Rather, we are presented with a situation where the White House has voluntarily decided to establish press facilities for correspondents who need to report therefrom. These press facilities are perceived as being open to all bona fide Washington-based journalists, whereas most of the White House itself, and press facilities in particular, have not been made available to the general public. White House press facilities having been made publicly available as a source of information for newsmen, the protection afforded newsgathering under the first amendment guarantee of freedom of the press, see Branzburg v. Hayes, 408 U.S. 665, 681, 707, 92 S.Ct. 2646, 33 L.Ed.2d 626 (1972); Pell v. Procunier, 417 U.S. 817, 829-35, 94 S.Ct. 2800, 41 L.Ed.2d 495 (1974), requires that this access not be denied arbitrarily or for less than compelling reasons.
So does the Trump Administration have a “compelling governmental interest” — not related to viewpoint — that would warrant the revocation of Acosta’s press pass?
Not even a little. There was one incident — a very questionable one — where Acosta refused to hand the mic over to a White House aide who was trying to take it from him. Not very disruptive. Not part of a pattern. And the fact that everybody is micro-examining YouTube footage of it and arguing about frames-per-second only adds weight to the argument that Acosta’s supposed “infraction” was, at BEST, de minimis.
Even if the White House could be justified in their decision — and they would look silly and petty in trying — they don’t seem to have complied with the necessary procedure spelled out by the Sherrillcourt:
We think that notice to the unsuccessful applicant of the factual bases for denial with an opportunity to rebut is a minimum prerequisite for ensuring that the denial is indeed in furtherance of Presidential protection, rather than based on arbitrary or less than compelling reasons.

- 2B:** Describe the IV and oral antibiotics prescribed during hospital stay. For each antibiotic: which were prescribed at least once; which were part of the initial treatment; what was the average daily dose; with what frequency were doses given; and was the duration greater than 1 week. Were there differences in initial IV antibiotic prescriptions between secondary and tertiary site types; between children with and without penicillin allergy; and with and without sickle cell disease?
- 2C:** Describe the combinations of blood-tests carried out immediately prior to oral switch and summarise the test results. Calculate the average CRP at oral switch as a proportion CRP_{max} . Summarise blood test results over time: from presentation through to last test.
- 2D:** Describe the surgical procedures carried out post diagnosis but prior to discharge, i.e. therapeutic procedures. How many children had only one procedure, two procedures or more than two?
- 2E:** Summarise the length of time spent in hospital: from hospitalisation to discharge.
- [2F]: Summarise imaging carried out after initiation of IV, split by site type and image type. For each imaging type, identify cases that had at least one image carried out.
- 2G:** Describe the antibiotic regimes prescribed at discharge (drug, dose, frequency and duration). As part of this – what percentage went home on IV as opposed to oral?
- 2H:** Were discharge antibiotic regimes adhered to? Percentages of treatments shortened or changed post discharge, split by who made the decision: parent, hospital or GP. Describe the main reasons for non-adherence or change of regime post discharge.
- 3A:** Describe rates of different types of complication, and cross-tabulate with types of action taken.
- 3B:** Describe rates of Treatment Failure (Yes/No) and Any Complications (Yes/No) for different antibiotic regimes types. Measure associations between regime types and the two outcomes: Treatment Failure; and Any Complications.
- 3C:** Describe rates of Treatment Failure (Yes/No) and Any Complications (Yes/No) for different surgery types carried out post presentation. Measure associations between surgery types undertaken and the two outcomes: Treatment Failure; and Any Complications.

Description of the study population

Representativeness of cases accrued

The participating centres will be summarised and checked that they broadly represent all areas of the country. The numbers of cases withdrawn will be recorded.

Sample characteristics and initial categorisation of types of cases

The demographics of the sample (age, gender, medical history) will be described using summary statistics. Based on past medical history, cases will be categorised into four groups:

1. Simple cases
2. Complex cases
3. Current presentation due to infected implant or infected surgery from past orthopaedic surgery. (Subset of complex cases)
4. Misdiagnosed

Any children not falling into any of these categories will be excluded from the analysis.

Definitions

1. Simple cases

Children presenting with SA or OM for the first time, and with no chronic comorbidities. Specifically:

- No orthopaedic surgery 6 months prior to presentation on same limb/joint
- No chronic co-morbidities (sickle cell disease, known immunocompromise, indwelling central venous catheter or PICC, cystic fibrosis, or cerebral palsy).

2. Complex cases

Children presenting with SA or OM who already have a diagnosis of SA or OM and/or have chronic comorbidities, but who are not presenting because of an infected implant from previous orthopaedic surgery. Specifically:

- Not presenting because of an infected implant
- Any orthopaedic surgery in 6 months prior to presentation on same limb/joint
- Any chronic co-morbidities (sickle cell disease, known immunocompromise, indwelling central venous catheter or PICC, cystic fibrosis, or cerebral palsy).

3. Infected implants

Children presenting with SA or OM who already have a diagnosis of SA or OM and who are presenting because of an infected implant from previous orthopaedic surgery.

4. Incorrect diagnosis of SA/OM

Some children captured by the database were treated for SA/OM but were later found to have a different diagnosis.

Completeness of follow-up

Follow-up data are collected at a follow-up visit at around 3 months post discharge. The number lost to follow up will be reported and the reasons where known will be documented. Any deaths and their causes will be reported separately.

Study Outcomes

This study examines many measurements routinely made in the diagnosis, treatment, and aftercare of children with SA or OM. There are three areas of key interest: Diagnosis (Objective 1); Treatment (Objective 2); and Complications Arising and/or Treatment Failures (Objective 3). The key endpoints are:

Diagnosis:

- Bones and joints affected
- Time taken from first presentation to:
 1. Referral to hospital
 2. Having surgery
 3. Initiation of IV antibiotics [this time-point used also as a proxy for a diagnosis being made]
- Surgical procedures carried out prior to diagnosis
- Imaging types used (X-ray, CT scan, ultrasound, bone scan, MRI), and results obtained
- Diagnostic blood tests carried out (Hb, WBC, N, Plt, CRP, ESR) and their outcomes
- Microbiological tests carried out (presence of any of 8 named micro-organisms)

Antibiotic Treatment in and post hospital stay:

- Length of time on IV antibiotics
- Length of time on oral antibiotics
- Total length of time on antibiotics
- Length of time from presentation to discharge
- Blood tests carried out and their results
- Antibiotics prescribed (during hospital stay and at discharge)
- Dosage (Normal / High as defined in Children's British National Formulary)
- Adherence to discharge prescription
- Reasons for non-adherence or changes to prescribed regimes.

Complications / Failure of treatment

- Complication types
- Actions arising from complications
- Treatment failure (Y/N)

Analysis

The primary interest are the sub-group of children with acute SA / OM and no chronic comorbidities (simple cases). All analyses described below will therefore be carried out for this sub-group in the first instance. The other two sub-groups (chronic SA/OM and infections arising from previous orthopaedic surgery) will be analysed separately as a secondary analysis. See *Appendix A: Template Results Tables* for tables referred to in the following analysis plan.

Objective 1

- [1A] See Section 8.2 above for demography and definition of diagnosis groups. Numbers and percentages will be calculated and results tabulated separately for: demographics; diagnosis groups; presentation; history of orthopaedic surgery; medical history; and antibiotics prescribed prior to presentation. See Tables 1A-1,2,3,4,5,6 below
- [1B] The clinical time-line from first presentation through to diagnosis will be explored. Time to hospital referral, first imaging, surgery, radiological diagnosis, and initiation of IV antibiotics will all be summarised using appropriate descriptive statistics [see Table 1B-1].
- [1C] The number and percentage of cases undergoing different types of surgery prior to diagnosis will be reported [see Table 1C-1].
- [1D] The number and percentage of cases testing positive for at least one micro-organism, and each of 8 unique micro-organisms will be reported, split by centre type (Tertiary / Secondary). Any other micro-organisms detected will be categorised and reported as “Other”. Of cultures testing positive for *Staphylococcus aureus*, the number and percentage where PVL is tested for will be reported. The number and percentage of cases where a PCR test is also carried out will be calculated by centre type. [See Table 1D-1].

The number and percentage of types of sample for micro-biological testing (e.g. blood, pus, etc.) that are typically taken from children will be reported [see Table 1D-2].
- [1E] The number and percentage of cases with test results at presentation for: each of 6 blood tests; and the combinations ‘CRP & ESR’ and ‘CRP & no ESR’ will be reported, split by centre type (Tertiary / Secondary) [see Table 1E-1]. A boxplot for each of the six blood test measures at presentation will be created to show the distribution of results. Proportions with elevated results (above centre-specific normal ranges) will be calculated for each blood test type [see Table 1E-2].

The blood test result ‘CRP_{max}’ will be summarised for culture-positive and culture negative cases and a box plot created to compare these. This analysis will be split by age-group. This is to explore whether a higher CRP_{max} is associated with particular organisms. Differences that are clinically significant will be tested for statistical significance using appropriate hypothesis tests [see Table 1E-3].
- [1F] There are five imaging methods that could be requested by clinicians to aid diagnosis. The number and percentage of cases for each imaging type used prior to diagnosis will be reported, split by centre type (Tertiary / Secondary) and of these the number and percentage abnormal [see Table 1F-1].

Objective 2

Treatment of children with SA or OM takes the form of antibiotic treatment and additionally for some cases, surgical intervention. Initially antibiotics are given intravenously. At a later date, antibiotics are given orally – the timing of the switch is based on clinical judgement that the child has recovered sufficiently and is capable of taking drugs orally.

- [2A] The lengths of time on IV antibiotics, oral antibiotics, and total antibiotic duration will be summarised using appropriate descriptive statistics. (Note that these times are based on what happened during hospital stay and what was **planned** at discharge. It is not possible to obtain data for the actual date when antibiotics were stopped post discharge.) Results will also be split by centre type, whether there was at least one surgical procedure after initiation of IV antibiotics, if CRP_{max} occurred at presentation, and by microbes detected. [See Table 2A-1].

There seems little doubt that CNN will prevail, but like I said, Trump wants the fight, even if he loses. Which he is sure to do.
White House response to CNN’s suit: “This is just more grandstanding from CNN, and we will vigorously defend against this lawsuit.” https://t.co/nE022jiYPw— Brian Stelter (@brianstelter) November 13, 2018
WH spox Sarah Sanders: Acosta "physically refused to surrender an White House microphone to an intern. She no longer repeats the spurious claim he pushed or struck intern. She has not apologized for circulating video of incident that multiple media analyses found was doctored.— David Folkenflik (@davidfolkenflik) November 13, 2018
Ted OLSON, who Trump praised in one of his Fla tweets and who Trump tried repeatedly to hire for his own personal legal team (Olson said no), is repping CNN in suit against the White House re Acosta hard pass. https://t.co/BaOUgre0Zu— Maggie Haberman (@maggieNYT) November 13, 2018
Here’s the complaint:
Three Ring Circus at White House today:— West Wing Reports (@WestWingReport) November 13, 2018
1) CNN vs. Trump
2) Econimic advisor Kudlow vs. trade advisor Navarro
3) chief of staff Kelly vs. Mrs. Trump (says NBC). Usually a job killer for a chief of staff to fight with the a First Lady (e.g. Don Regan vs. Nancy Reagan)